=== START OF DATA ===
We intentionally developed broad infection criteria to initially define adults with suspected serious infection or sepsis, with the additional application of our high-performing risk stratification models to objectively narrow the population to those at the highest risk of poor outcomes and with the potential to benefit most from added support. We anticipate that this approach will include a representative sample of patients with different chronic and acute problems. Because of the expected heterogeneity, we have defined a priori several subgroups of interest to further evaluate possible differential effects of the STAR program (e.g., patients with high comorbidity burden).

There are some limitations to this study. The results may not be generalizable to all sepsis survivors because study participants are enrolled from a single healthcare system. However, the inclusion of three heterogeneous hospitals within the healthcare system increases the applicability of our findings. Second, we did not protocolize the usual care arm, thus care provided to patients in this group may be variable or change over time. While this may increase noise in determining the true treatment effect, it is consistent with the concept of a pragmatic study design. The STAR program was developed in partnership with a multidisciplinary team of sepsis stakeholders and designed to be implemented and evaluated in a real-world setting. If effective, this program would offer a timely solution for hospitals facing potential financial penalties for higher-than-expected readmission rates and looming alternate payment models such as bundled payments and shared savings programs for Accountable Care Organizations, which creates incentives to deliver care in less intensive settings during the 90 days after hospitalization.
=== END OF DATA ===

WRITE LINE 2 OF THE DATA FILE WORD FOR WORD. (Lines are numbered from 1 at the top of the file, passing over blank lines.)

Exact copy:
There are some limitations to this study. The results may not be generalizable to all sepsis survivors because study participants are enrolled from a single healthcare system. However, the inclusion of three heterogeneous hospitals within the healthcare system increases the applicability of our findings. Second, we did not protocolize the usual care arm, thus care provided to patients in this group may be variable or change over time. While this may increase noise in determining the true treatment effect, it is consistent with the concept of a pragmatic study design. The STAR program was developed in partnership with a multidisciplinary team of sepsis stakeholders and designed to be implemented and evaluated in a real-world setting. If effective, this program would offer a timely solution for hospitals facing potential financial penalties for higher-than-expected readmission rates and looming alternate payment models such as bundled payments and shared savings programs for Accountable Care Organizations, which creates incentives to deliver care in less intensive settings during the 90 days after hospitalization.